Documentation of early rammed earth structures in the United States would no doubt show that they were all built in climates we ordinarily do not associate with earth construction, and yet the proof is there – as it is in Europe, that rammed earth is suitable for both wet and dry climates.
In the 1920′s the U.S. Government and a number of State supported colleges/universities became interested in rammed earth. Research and project commenced at the Agricultural Experiment Station, University of California, Davis, in 1926. That same year, Architect M.C. Betts and Engineer T.A.H. Miller published Rammed Earth Walls for Buildings for the U.S.D.A., also known as Farmers Bulletin No. 1500. By the 30′s, a number of other schools were involved, perhaps the foremost being the South Dakota Agricultural & Mechanical College (now called South Dakota State). There, a number of treatises were published by Ralph Patty and associate L.W. Minium, as a result of field constructions.
This is by no means a complete list, but the point is that during this period, a great deal of research about the nature of rammed earth soils and strengths was carried out, and the results for the most part, are viable today. This research intensified into the early days of WWII. Much of it was a result of the federal government’s interest in building projects for the CCC and WPA. Most of these reports and treatises are long out of print, but can be obtained through Southwest Solaradobe School, certain specialty bookstores, and government reprint services.
By the mid-30′s, the Farm Security Administration hired an engineer by the name of Thomas Hibben to study and design rammed earth residences for rural use. The result was a number of attractive residences built in a936 at Mt. Olivet, near Gardendale, Alabama. These homes were visited by the Millers in 1976 and by historic preservationist Michael Moquin in 1987. There are occupied and in excellent condition. As the Millers point out, the U.S. government has failed to recognize the truths of its own research, and has done little to promote earthen construction since pre WWII days. Some of this may have to do with lobby pressure by the Lumbermens’ Association, but most of the situation is due to ignorance on the part of bureaucrats who have little interest in digging back to find out what their own government documented in earlier generations.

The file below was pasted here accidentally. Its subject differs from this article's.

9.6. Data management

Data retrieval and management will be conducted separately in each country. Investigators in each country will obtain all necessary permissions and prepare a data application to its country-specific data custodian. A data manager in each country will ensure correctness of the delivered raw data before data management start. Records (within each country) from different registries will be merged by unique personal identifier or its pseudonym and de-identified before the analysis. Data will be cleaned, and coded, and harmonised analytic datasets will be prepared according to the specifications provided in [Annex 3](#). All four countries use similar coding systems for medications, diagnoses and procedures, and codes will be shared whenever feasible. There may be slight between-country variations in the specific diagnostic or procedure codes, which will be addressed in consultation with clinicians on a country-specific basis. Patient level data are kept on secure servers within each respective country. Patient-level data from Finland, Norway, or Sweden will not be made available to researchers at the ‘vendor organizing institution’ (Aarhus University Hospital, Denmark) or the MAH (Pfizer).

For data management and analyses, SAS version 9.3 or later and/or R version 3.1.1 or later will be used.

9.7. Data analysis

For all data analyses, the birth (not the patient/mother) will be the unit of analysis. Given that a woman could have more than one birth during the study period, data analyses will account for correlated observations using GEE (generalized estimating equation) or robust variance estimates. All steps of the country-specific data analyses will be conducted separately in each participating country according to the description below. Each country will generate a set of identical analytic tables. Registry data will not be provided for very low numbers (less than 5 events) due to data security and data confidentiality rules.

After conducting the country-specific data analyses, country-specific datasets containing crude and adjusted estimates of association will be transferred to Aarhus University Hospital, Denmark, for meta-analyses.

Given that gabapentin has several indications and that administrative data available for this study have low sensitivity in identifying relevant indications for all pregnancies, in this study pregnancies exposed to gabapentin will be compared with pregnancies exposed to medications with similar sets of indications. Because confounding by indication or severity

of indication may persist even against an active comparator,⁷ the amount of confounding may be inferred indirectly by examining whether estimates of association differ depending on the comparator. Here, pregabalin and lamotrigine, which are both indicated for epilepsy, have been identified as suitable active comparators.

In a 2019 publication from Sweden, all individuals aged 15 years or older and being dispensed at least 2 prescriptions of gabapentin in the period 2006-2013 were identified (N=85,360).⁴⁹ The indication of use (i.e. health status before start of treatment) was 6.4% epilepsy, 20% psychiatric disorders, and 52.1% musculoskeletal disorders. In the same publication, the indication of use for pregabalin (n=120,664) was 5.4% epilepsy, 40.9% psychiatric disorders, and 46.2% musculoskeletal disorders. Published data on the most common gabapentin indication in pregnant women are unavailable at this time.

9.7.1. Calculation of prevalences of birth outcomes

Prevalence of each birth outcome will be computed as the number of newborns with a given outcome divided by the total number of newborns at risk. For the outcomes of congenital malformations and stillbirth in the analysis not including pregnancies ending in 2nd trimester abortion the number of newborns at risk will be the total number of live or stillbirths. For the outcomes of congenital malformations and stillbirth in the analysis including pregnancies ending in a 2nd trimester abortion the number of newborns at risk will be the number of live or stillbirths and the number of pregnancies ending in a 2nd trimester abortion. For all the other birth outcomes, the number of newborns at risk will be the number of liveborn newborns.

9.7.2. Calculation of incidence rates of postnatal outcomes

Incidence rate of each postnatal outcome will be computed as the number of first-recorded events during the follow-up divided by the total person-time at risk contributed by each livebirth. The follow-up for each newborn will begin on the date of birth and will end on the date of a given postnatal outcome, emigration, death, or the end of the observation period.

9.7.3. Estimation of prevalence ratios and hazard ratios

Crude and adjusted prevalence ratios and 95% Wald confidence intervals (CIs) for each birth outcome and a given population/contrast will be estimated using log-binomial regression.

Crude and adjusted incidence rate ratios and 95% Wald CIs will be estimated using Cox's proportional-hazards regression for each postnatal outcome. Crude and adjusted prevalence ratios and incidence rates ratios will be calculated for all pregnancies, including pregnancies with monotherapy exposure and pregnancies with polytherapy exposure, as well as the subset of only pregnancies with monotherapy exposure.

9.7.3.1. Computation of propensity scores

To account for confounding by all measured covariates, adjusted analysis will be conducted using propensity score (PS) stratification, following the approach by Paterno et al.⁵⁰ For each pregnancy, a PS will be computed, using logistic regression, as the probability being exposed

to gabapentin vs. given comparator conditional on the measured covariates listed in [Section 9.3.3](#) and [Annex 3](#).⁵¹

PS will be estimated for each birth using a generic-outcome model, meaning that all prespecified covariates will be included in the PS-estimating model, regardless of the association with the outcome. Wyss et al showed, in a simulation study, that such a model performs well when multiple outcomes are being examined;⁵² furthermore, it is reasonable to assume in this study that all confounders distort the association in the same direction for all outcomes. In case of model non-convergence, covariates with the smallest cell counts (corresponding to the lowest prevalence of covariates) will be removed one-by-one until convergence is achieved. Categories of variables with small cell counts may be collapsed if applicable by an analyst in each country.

As the Millers, again, point out, the U.S. Agency for International Development has successfully built rammed earth houses in many parts of the world, but its parent agency, Housing and Urban Development (HUD) has a record of anti-earth construction sentiments within the U.S. This record of anti-earthbuilding attitudes is a 180 degree change over the pre-WWII attitude of our federal officials. Perhaps as we continue t cut timer at the current rate of four times faster than we are growing it, and the process of desertification continues, we will see a change in federal attitudes.
Taken From The Earthbuilders’ Encyclopedia by Joseph M. Tibbets 1989. Now available on CD from www.earthbuilder.com